Minden Hills councillors have agreed to provide a letter of support in principle to utility infrastructure developer EPCOR, so it can apply for an Ontario government grant in hopes of bringing natural gas to the region.

Thomas Stachowski, commercial services, and Karim Kassam, vice president of business development, made a presentation to council’s July 30 meeting.

Stachowski said the province is providing $130 million in grants as part of its phase two natural gas funding initiative. He said the deadline for applications was Aug. 4. Both he and Kassam indicated that with just $130 million available, and Enbridge also expected to apply, it would be competitive.

Stachowski said the company had been looking across Ontario for areas that don’t currently have natural gas and could benefit from it. He said in Minden, which has been flagged as being difficult to bring a pipeline to because of its geology, “gas would be trucked to a central depot. From that depot, a distribution system would be constructed within the central part of Minden that’s looking to get connected to natural gas.”

“We’re looking for the ability to bring alternative fuels to communities, that are hopefully competitive with the current fuel that’s available for the lowest price. In many of these communities, that’s typically propane,” Stachowski said.

He said they are also looking into the prospect of delivering fibre optic while bringing natural gas to homes and businesses.

“Many of the communities we’ve spoken with, although fibre is available in the areas, it’s a challenge to bring it to the homeowner or end user and it’s something we’re trying to simplify and improve that ability,” he said.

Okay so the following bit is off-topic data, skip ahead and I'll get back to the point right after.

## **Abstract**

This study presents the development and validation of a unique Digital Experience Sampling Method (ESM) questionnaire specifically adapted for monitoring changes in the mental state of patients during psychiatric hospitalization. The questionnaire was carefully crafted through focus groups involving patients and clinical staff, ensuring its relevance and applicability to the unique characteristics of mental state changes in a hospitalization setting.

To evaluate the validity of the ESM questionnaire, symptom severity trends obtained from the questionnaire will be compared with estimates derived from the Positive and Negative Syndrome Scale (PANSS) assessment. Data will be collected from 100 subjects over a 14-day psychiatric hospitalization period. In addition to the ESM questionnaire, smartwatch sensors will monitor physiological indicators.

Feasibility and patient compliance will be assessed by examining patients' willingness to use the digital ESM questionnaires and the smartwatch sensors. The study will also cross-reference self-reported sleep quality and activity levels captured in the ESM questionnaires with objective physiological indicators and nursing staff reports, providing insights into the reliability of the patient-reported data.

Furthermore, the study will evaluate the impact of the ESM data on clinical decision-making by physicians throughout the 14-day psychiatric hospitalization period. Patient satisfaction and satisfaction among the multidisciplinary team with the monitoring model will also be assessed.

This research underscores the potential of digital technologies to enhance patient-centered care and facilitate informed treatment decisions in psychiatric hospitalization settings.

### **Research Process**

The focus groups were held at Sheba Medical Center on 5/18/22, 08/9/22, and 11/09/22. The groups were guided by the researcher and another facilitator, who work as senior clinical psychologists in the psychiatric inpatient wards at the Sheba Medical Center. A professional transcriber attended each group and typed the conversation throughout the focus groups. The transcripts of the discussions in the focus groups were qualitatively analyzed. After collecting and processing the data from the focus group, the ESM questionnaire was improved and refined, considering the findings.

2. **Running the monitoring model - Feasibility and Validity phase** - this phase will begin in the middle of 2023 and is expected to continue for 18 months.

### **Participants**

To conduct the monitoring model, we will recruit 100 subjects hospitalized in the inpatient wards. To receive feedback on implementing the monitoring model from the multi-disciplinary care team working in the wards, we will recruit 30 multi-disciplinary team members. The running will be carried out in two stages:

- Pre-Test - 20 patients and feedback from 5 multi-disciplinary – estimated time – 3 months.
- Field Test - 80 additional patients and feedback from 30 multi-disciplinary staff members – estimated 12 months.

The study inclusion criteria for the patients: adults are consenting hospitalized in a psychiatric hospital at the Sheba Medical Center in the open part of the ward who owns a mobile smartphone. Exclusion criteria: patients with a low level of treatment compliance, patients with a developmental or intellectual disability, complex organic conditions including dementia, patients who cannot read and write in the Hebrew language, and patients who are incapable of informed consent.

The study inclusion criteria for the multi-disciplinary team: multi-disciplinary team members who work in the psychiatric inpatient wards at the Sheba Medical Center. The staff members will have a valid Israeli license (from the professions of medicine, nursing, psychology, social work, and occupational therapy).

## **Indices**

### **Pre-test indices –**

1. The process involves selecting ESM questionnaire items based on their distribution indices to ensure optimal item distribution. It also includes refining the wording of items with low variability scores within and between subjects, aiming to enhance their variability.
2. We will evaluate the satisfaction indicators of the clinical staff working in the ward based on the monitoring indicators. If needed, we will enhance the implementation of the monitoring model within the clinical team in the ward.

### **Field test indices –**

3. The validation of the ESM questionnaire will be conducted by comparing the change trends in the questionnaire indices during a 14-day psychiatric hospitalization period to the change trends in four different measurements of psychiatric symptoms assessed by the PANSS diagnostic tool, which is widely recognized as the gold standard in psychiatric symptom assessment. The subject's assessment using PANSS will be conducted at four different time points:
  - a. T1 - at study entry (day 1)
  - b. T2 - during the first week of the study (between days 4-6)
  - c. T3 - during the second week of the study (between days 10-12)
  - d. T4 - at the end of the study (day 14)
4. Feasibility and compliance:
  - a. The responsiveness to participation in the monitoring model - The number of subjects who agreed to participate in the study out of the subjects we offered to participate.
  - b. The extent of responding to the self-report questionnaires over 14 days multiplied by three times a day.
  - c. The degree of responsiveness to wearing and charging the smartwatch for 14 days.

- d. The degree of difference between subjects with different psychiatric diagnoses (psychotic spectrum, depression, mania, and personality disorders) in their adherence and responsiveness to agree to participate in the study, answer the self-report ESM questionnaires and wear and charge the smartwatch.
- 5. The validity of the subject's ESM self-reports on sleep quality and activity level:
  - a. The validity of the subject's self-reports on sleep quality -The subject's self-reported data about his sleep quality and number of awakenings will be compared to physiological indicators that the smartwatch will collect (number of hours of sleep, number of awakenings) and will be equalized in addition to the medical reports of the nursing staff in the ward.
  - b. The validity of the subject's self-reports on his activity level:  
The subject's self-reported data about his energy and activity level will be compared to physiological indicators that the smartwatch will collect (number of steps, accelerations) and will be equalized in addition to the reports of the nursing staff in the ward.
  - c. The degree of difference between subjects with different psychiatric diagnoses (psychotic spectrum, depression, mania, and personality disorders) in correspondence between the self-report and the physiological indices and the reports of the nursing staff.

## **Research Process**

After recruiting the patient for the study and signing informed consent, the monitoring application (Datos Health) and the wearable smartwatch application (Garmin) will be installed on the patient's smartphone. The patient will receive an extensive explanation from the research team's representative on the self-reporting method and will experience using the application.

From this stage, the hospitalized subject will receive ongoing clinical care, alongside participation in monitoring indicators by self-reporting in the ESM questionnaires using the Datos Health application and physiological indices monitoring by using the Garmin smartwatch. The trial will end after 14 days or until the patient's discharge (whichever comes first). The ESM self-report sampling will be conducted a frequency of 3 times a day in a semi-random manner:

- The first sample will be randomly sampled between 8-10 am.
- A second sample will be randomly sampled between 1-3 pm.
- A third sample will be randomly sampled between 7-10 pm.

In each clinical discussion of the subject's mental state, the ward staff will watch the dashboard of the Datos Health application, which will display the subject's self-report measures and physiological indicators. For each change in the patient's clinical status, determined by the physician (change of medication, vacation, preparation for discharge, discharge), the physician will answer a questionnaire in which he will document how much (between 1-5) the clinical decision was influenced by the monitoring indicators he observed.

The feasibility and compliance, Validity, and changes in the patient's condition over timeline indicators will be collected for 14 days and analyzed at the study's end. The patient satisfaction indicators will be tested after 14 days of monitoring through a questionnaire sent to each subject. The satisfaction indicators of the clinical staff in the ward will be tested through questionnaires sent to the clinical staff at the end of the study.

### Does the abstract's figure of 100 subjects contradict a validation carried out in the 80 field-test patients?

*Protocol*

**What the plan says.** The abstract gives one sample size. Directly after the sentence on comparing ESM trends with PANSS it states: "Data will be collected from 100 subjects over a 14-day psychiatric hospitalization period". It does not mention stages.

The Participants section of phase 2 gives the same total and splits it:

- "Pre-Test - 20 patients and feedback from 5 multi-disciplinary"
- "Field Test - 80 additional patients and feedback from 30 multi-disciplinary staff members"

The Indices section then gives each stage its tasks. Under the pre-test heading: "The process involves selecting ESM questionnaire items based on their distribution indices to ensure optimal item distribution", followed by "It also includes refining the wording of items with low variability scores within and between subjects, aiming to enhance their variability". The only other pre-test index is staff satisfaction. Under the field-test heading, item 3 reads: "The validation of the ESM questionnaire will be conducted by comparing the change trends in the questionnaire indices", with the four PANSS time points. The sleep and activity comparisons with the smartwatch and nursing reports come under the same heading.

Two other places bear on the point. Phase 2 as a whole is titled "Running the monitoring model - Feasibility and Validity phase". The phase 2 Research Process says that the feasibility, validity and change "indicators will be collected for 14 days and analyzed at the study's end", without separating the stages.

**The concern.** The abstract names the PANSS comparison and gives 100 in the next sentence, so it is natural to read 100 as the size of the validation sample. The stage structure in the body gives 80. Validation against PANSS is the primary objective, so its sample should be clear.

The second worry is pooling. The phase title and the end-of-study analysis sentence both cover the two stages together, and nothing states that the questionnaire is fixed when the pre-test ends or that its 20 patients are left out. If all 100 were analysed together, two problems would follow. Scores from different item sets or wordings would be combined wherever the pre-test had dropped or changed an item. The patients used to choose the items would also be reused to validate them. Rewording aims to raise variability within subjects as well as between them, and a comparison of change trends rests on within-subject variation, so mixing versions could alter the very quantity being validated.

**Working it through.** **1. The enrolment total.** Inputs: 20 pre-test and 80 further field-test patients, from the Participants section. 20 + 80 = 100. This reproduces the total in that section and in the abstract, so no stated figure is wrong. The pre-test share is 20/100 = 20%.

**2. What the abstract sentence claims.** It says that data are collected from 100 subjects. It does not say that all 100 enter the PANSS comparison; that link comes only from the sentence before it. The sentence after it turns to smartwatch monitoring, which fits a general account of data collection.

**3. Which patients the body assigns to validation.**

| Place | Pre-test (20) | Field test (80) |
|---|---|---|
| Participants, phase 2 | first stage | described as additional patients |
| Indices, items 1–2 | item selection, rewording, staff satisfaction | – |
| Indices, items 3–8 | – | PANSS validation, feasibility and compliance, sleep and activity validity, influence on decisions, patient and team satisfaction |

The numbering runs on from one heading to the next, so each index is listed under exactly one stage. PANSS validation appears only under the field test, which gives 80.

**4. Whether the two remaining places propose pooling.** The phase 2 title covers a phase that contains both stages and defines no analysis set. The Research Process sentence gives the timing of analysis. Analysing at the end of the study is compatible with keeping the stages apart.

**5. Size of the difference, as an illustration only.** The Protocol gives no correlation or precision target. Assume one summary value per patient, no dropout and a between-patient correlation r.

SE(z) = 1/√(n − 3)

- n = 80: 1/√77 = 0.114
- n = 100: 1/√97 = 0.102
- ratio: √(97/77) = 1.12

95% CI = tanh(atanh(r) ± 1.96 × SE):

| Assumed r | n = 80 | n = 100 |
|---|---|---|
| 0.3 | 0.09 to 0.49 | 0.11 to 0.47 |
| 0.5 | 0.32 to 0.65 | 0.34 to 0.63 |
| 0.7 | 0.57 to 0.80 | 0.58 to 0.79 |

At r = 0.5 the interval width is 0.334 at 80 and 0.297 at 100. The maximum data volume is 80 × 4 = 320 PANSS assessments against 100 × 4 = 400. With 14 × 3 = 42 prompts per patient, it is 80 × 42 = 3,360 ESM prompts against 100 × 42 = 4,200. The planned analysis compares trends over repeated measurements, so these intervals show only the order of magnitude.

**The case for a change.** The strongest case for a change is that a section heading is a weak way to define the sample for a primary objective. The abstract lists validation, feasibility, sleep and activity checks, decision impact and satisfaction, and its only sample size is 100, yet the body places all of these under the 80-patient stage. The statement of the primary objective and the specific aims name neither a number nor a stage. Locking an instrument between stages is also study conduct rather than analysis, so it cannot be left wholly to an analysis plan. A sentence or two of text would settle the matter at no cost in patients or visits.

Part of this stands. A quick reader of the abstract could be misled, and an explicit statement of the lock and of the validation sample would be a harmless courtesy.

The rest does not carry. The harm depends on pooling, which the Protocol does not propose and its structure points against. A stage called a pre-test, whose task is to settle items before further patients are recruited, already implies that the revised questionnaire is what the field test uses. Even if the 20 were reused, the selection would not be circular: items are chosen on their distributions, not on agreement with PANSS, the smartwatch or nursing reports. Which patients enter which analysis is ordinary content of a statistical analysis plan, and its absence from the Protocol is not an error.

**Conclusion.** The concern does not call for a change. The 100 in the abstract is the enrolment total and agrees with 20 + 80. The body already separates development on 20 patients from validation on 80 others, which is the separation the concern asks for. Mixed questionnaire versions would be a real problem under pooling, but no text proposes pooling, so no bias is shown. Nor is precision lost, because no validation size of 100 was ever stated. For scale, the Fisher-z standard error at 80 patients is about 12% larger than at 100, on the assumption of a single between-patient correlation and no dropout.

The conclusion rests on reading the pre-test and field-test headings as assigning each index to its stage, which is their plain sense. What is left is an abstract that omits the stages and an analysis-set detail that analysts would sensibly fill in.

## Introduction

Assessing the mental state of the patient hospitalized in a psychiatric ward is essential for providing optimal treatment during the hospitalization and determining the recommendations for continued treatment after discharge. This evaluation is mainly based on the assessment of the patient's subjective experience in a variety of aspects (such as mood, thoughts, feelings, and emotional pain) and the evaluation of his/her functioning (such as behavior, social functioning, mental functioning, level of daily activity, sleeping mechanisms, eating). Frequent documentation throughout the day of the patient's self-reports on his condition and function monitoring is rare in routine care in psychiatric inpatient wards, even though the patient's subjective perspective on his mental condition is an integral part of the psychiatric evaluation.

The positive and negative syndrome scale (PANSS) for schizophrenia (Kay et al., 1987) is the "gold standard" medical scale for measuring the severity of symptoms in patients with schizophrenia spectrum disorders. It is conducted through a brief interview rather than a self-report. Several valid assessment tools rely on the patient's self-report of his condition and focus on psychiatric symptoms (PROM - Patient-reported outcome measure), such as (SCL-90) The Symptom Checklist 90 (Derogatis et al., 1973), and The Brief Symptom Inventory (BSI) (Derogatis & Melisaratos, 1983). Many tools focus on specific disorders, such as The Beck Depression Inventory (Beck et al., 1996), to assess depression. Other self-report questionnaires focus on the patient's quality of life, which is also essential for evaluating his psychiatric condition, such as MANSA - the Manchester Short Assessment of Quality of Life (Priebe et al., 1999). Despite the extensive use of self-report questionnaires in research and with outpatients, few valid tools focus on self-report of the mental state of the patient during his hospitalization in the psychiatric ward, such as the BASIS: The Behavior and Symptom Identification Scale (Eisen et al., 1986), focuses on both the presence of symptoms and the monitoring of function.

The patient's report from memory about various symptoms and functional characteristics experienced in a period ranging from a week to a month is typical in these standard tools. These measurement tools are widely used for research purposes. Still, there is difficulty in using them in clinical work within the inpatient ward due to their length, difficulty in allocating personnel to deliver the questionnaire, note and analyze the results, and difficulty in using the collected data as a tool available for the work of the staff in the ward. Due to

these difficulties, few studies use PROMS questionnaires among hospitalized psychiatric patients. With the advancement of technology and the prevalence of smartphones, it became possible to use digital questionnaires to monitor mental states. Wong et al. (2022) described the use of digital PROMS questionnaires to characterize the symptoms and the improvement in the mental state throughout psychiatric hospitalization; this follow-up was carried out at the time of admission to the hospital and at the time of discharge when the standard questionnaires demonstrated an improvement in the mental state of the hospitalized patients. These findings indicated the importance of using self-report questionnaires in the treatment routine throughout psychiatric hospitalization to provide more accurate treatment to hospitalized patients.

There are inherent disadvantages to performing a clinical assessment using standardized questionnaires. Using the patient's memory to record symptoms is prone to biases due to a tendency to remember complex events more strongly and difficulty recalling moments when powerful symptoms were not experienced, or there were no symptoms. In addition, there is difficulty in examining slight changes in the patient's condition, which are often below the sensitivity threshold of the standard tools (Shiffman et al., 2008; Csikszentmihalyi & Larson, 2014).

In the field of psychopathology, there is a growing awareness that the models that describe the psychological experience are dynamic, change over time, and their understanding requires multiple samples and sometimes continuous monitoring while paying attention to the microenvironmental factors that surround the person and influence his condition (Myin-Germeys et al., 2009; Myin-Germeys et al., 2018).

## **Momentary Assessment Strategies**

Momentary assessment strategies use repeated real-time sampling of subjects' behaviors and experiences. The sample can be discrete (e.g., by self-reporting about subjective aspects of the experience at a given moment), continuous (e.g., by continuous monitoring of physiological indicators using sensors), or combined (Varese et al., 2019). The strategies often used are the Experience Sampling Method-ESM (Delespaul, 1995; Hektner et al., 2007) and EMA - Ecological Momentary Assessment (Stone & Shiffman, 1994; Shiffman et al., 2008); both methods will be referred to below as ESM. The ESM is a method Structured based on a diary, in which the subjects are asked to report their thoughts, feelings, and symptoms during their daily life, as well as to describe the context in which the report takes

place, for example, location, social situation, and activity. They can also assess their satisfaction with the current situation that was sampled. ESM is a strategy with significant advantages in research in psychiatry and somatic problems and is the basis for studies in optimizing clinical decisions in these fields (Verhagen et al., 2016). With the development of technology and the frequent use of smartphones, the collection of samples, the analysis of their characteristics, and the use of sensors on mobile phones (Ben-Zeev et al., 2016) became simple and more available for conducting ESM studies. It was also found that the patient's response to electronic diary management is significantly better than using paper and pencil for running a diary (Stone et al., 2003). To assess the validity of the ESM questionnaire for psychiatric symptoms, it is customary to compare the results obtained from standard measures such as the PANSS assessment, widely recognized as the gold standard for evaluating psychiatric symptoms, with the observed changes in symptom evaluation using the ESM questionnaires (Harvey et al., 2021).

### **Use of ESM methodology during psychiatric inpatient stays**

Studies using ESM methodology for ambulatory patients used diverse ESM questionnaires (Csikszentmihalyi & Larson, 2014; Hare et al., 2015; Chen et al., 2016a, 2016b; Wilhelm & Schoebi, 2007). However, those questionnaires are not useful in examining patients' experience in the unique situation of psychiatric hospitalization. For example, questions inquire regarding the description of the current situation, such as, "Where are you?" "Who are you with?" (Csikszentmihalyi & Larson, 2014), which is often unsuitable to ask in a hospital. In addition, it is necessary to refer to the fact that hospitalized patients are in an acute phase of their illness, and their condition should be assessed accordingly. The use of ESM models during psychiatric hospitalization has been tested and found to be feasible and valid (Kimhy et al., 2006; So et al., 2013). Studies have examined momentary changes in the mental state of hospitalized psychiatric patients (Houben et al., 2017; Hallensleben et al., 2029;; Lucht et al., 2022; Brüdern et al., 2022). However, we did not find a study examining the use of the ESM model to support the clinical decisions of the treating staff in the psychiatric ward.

Stachowski added although they were talking to council just six days before the application deadline, they felt they had enough information to put the grant application together for the Ontario Energy Board and the Ministry of Energy.

He said a letter of support was crucial but “doesn’t commit the community to moving forward with the project.” Kassam said to work, they’d need a 60 to 80 per cent subsidy and people to agree to convert to natural gas. The two said they had a letter of support from Bancroft.

Council voted 6-1 in favour of providing the letter.

Deputy mayor Lisa Schell said it is a low income community. She said she had just converted to propane from oil and the cost savings is significant. “So, going to a natural gas option for people in our community would save them a lot of money … Considering there’s no commitment, I’m fully prepared to support this at this time.”

Coun. Pam Sayne voted against. She said the community was looking into local energy options. For example, she said there was water power if the federal government would allow it. She also felt there should be community consultation, as well as balancing environmental and development needs.

Kassam said there would be future environmental review of the project and public consultation.

“If we do not get the support of the community at large, and we do not satisfy the environmental requirements of the project, then the project will not proceed anyway,” he said.

Coun. Jean Neville said after hearing the presentation and the answers to questions, “I really don’t see the harm in the letter of support … I think we should give the people of Minden that opportunity to be able to choose this.”

Coun. Bob Carter, who initially did not support issuing a letter, said he would do so “as long as we have the option of saying no, we don’t think this is good for our community.”

Coun. Ron Nesbitt said his concern was that ratepayers already struggling to make ends meet are not further burdened, while Coun. Jennifer Hughey was in favour of giving them an option to choose alternate energy sources.

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